Cpl Walter Ernest Brown VC DCM

Born in Tasmania, Wally Brown was a grocer in Sydney when he enlisted in 1915.  He embarked from Sydney on 23 October 1915 to join the 1st Light Horse Regiment in Egypt.  In 1916 he transferred to the 20 Battalion (20 Bn) and finally taken on battalion strength battalion in France in August 1917. During fighting around Passchendaele between 5 and 10 October 1917, he tended to wounded under heavy fire and took charge of his section when his sergeant was killed.

For his actions during the fighting, Brown was awarded the Distinguished Conduct Medal. On 7 April 1918 he was promoted to corporal.

On 6 July, following the Battle of Hamel, Brown was detailed as part of 20Bn’s advance party for the relief of 21Bn on the right of Vaire Wood. Brown was told of a German sniper that had been causing problems and went forward to ‘have a pot at them.’ Working his way along the shallow trench Brown spied a mound approximately 70 yards across the open ground when he heard a shot fired.  Surmising that this was the source of the enemy sniper he discarded his rifle in favour of two Mills bombs (hand grenades) and rushed the mound. When another shot was fired he threw one of the bombs, which fell short, and dropped to the ground. After a few minutes when there was no reaction from the mound, he again rushed forward. Presently he found himself looking down into a trench, empty apart from an unmanned German machine gun at the entrance to a dugout.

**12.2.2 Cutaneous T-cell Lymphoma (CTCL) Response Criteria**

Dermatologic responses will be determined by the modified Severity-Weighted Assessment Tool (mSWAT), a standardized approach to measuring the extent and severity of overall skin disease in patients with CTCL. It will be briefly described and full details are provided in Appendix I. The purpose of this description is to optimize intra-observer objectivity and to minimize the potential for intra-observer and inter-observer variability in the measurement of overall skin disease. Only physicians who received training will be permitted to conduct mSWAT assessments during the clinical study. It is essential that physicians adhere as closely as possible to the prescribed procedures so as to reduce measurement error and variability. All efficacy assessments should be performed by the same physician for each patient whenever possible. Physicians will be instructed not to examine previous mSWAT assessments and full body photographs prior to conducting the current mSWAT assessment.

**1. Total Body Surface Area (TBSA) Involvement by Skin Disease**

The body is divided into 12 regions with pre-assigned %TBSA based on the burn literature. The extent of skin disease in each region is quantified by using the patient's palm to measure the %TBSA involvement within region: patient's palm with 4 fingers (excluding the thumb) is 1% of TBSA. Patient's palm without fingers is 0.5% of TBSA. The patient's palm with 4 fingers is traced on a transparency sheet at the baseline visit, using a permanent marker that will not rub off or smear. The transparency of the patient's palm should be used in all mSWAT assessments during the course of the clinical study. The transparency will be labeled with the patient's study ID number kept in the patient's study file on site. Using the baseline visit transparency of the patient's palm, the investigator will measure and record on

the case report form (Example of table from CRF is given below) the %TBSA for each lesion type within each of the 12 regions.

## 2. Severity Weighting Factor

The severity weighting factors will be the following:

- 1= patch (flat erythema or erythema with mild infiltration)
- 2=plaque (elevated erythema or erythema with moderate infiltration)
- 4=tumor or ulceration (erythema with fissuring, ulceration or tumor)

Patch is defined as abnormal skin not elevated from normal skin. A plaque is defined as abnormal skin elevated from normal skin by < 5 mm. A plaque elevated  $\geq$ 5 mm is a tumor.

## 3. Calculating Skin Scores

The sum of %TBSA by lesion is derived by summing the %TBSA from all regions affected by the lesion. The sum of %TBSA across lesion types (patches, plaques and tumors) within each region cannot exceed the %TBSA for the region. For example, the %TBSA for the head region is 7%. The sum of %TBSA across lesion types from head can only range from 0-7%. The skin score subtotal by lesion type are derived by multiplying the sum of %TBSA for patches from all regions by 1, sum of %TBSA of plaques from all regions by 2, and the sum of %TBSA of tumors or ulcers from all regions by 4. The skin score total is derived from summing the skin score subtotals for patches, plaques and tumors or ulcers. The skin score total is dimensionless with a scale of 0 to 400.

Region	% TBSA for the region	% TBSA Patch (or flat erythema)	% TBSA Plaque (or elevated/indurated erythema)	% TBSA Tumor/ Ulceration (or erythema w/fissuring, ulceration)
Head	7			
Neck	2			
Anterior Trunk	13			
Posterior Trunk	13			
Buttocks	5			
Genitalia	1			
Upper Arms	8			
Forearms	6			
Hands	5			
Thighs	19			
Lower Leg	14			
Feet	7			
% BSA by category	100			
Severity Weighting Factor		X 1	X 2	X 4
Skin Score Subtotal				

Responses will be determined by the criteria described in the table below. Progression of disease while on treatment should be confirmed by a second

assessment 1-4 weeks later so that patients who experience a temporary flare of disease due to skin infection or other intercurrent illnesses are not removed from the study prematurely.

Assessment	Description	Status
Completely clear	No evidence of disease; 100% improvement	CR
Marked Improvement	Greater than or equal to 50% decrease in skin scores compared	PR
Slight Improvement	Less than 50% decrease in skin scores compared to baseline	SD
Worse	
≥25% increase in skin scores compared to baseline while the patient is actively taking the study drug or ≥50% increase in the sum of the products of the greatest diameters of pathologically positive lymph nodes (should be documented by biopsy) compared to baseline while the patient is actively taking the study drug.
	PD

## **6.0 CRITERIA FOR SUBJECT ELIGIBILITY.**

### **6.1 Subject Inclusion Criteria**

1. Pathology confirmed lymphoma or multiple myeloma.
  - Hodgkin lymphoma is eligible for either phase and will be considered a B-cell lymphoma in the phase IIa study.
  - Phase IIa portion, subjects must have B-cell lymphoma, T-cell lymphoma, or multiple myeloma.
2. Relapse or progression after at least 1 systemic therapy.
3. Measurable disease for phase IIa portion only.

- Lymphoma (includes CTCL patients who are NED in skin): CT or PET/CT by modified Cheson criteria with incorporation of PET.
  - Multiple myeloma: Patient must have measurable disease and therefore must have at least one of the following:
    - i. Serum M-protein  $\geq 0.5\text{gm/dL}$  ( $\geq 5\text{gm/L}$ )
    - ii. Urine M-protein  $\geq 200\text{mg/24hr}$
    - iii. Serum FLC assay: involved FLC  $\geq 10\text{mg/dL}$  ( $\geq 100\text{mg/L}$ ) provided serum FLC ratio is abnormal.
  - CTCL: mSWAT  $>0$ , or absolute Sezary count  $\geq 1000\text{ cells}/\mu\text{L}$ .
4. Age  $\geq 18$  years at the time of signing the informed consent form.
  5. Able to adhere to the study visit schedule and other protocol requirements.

Jumping into the trench he reached the dugout entrance just as a German emerged. Brown struck the German who fell back down the stairs. Unaware of the existence of another entrance to the dugout behind him, Brown turned to see other Germans appearing. Reluctant to throw his one remaining Mills bomb, he stood his ground and used it as a threat toward the enemy troops. The enemy troops immediately surrendered though Brown had to place himself in line of sight of both entrances while the prisoners moved over the parapet toward the Australian lines. He had managed to single handedly capture 13 Germans, including a highly prized officer.

He followed the prisoners and handed them over to 21Bn to be taken to the rear before promptly resuming his former duties.

For his actions in the capture of the German trench, Brown was awarded the Victoria Cross. Historian Charles Bean noted that Brown was ‘indeed the type of man certain to distinguish himself in this way if he survived.’

On 7 October he was presented with his VC by King George V at Sandringham. After the Armistice he was granted leave to undertake a cinematic course at the Victoria Cinema College in London followed by employment with the Imperial Film Company..

He returned to Australia on board the ‘Nestor’ on 15 Dec 1919 and discharge on 15 Feb 1920. Following his return to Australia he lived in Sydney before taking a position with the NSW Water Conservation and Irrigation Commission in Leeton in 1930.

He married Maude Dillon on 4 June 1932 at Bexley.

Following the outbreak of the Second World War, he re-enlisted stating his age was 39 when in fact it was 54, and was with the 2/15 Field Regiment in Singapore when it fell to the Japanese on 15 February 1942. Brown was last seen in the hours prior to the capitulation disappearing toward the enemy lines saying, ‘No surrender for me.’ His body was never recovered.

His name is commemorated on the Singapore Memorial. as Walter Ernest Brown VC DCM and was survived by his wife and two children, though their seven-year-old son died of meningitis the following year.


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  • Alan Foyle February 27, 2023   Reply →


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